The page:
One of the most popular quotes about time is “Time is Money”. The meaning is simple: time is valuable. You and everybody else in this world have the same share: 24 hours everyday. No more no less. You waste it, you lose it. It won’t come back. Ever.
The funny thing is, there are times when you feel a day last longer, and there are times you feel the other way around. Some people struggle to find more time to be able to finish their works, yet some seems to have too much time that they have to struggle to find things to do to fill their seems to be neverending supply. It seems as if time were stretch-able.
Well, is it stretch-able? Can we get extra time? Can we lose extra time? We’ll let the scientist answer that questions as they are too complicated for us common people. Time is one of the most abstract concepts in human life – along with love, afterlife, alien life form, angels, and the thought that Zune can outsell iPod.
But scientist or not, everybody knows that time flies when you really enjoy what you’re doing, and time crawls when you feel the opposite. So, if you want more time, try to hate everything that you do. :). Kidding!
But if you want to get ‘bonus’ time, say, six more hours everyday, you could try this following self hack.
Squeezing In Some Extra Time
What I’m about to tell you here is not one of the Harry Potter’s spells or some sci-fi time bending ability. It’s something far more simple that I picked up some years ago from one of the books I read (which title I couldn’t remember).
The idea is to utilize the ‘idle’ part of your days – your sleeping time – to be more productive. If you spend about six hours a day for sleeping and are able to use this sleeping time to accomplish ‘something’, you could say that you have six hours worth of extra time. Thirty hours a day!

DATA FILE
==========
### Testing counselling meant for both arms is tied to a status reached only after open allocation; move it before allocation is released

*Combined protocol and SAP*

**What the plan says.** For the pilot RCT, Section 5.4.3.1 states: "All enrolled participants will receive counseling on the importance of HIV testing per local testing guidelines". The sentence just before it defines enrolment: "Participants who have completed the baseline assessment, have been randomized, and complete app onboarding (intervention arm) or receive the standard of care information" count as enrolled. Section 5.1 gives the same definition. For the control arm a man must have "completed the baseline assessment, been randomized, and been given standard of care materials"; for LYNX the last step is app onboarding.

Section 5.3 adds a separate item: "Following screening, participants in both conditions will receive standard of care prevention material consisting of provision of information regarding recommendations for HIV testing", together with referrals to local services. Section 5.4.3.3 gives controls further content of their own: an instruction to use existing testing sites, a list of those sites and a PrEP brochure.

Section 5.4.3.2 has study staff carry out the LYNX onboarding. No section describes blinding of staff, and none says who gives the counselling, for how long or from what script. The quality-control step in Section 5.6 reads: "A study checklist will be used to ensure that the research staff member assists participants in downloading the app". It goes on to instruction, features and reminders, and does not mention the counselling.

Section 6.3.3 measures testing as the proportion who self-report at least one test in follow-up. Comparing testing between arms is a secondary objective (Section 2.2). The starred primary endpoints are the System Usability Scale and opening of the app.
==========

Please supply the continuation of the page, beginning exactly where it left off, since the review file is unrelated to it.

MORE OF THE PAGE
Imagine this: you set something to do, go to sleep, and when you wake up it’s done! Logically, since you do this ‘thing’ while you are sleeping, you can’t accomplish anything that requires your physical activities such as cooking, driving or painting your house. But you can, for example: think about the solution(s) to a problem, plot the next chapter to your soon-to-be best selling novel, building words for an article (I do this a lot), arranging the notes of your song, improving your personality; anything that requires only your mind to do it. And it means everything.
The ‘how to’s
Let’s take ‘finding solution to a problem’ as our example on how to utilize the sleeping time.
- First you should prepare a pen and paper (or your computer and a word processor – technology wise) and then
- Write the goal you want to achieve during your sleep – which will be ‘finding solution to X problem’.
- Read the goal several times, make sure you remember and understand it perfectly.
- Then relax your body and go to sleep.
The first thing you want to do after waking up is writing notes on whatever ideas pops out from your mind. Don’t wait, they’ll go away fast. Those are the solutions you get after your mind processed the problems during your sleep.
This might seems difficult at first and needs time of getting use to. But after mastering it, your life will never be the same.
Is it violating the ‘brain rights’?
Some people might think that ‘forcing’ your brain to continuously working while it should be resting during your sleeping time is violating the brain rights and will eventually making the brain worn out.
Well, the truth is, the brain never stop working even when the body sleeps. Dreaming is one proof of this phenomenon. Other proofs are the fact that the heart keeps on beating and the human keeps on breathing. Once the brain stop working, the owner will surely die.
Don’t worry about it. Your brain is very capable of doing what it designed to do.
So now, all that is left to do is make a list of things to add value to your once-less-valued sleep, and start living ’30 hours’ a day.